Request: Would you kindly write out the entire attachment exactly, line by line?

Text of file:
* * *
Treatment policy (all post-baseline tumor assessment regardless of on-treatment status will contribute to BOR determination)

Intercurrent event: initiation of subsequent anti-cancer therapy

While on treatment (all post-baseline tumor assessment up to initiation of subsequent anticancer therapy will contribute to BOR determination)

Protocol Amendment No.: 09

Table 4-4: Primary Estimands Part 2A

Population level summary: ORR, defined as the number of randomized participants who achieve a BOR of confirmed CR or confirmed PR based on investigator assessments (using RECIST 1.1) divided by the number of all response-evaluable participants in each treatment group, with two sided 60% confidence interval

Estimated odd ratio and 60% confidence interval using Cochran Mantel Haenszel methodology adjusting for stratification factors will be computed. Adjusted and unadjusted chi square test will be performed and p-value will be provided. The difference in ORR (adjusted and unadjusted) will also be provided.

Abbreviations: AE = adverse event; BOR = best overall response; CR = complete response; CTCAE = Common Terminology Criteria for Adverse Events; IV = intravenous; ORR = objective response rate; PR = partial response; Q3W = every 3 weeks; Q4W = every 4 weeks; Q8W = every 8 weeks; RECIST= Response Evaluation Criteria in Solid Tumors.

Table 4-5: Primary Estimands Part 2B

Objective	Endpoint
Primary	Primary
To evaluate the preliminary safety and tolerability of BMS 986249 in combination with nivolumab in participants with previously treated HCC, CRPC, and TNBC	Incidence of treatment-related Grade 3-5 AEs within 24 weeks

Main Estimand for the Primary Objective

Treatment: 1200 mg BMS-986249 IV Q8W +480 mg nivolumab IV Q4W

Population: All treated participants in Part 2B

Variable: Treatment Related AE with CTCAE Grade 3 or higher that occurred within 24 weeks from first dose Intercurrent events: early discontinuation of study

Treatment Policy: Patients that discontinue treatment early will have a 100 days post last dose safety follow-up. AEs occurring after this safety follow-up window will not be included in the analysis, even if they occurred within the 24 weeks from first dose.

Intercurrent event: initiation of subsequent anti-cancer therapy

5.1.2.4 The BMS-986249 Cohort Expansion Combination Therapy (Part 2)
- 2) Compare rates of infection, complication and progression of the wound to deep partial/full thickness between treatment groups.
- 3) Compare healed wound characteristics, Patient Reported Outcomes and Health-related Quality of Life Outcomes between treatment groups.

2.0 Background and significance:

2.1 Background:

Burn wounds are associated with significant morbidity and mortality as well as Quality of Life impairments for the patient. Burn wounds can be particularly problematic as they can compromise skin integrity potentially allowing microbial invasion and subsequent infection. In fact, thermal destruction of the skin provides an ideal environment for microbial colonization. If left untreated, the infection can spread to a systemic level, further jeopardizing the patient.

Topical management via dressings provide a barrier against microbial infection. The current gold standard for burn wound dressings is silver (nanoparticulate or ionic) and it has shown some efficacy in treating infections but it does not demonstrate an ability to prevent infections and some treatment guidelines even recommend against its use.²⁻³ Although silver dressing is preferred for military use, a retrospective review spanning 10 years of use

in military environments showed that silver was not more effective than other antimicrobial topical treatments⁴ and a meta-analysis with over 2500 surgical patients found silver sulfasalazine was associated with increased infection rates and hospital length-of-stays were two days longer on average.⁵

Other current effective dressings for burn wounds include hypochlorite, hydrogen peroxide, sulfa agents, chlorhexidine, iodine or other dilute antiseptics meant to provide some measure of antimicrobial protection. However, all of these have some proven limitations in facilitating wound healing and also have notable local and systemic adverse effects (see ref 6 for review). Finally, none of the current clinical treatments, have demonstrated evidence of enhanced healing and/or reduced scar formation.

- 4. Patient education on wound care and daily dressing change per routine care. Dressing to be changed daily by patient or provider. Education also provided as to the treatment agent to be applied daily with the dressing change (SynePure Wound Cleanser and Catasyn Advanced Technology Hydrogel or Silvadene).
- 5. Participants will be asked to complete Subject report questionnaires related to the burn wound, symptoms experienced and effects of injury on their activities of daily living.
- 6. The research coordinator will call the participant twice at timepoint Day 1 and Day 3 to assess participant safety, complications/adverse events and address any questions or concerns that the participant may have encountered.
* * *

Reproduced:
Treatment policy (all post-baseline tumor assessment regardless of on-treatment status will contribute to BOR determination)

Intercurrent event: initiation of subsequent anti-cancer therapy

While on treatment (all post-baseline tumor assessment up to initiation of subsequent anticancer therapy will contribute to BOR determination)

Protocol Amendment No.: 09

Table 4-4: Primary Estimands Part 2A

Population level summary: ORR, defined as the number of randomized participants who achieve a BOR of confirmed CR or confirmed PR based on investigator assessments (using RECIST 1.1) divided by the number of all response-evaluable participants in each treatment group, with two sided 60% confidence interval

Estimated odd ratio and 60% confidence interval using Cochran Mantel Haenszel methodology adjusting for stratification factors will be computed. Adjusted and unadjusted chi square test will be performed and p-value will be provided. The difference in ORR (adjusted and unadjusted) will also be provided.

Abbreviations: AE = adverse event; BOR = best overall response; CR = complete response; CTCAE = Common Terminology Criteria for Adverse Events; IV = intravenous; ORR = objective response rate; PR = partial response; Q3W = every 3 weeks; Q4W = every 4 weeks; Q8W = every 8 weeks; RECIST= Response Evaluation Criteria in Solid Tumors.

Table 4-5: Primary Estimands Part 2B

Objective	Endpoint
Primary	Primary
To evaluate the preliminary safety and tolerability of BMS 986249 in combination with nivolumab in participants with previously treated HCC, CRPC, and TNBC	Incidence of treatment-related Grade 3-5 AEs within 24 weeks

Main Estimand for the Primary Objective

Treatment: 1200 mg BMS-986249 IV Q8W +480 mg nivolumab IV Q4W

Population: All treated participants in Part 2B

Variable: Treatment Related AE with CTCAE Grade 3 or higher that occurred within 24 weeks from first dose Intercurrent events: early discontinuation of study

Treatment Policy: Patients that discontinue treatment early will have a 100 days post last dose safety follow-up. AEs occurring after this safety follow-up window will not be included in the analysis, even if they occurred within the 24 weeks from first dose.

Intercurrent event: initiation of subsequent anti-cancer therapy

5.1.2.4 The BMS-986249 Cohort Expansion Combination Therapy (Part 2)
- 2) Compare rates of infection, complication and progression of the wound to deep partial/full thickness between treatment groups.
- 3) Compare healed wound characteristics, Patient Reported Outcomes and Health-related Quality of Life Outcomes between treatment groups.

2.0 Background and significance:

2.1 Background:

Burn wounds are associated with significant morbidity and mortality as well as Quality of Life impairments for the patient. Burn wounds can be particularly problematic as they can compromise skin integrity potentially allowing microbial invasion and subsequent infection. In fact, thermal destruction of the skin provides an ideal environment for microbial colonization. If left untreated, the infection can spread to a systemic level, further jeopardizing the patient.

Topical management via dressings provide a barrier against microbial infection. The current gold standard for burn wound dressings is silver (nanoparticulate or ionic) and it has shown some efficacy in treating infections but it does not demonstrate an ability to prevent infections and some treatment guidelines even recommend against its use.²⁻³ Although silver dressing is preferred for military use, a retrospective review spanning 10 years of use

in military environments showed that silver was not more effective than other antimicrobial topical treatments⁴ and a meta-analysis with over 2500 surgical patients found silver sulfasalazine was associated with increased infection rates and hospital length-of-stays were two days longer on average.⁵

Other current effective dressings for burn wounds include hypochlorite, hydrogen peroxide, sulfa agents, chlorhexidine, iodine or other dilute antiseptics meant to provide some measure of antimicrobial protection. However, all of these have some proven limitations in facilitating wound healing and also have notable local and systemic adverse effects (see ref 6 for review). Finally, none of the current clinical treatments, have demonstrated evidence of enhanced healing and/or reduced scar formation.

- 4. Patient education on wound care and daily dressing change per routine care. Dressing to be changed daily by patient or provider. Education also provided as to the treatment agent to be applied daily with the dressing change (SynePure Wound Cleanser and Catasyn Advanced Technology Hydrogel or Silvadene).
- 5. Participants will be asked to complete Subject report questionnaires related to the burn wound, symptoms experienced and effects of injury on their activities of daily living.
- 6. The research coordinator will call the participant twice at timepoint Day 1 and Day 3 to assess participant safety, complications/adverse events and address any questions or concerns that the participant may have encountered.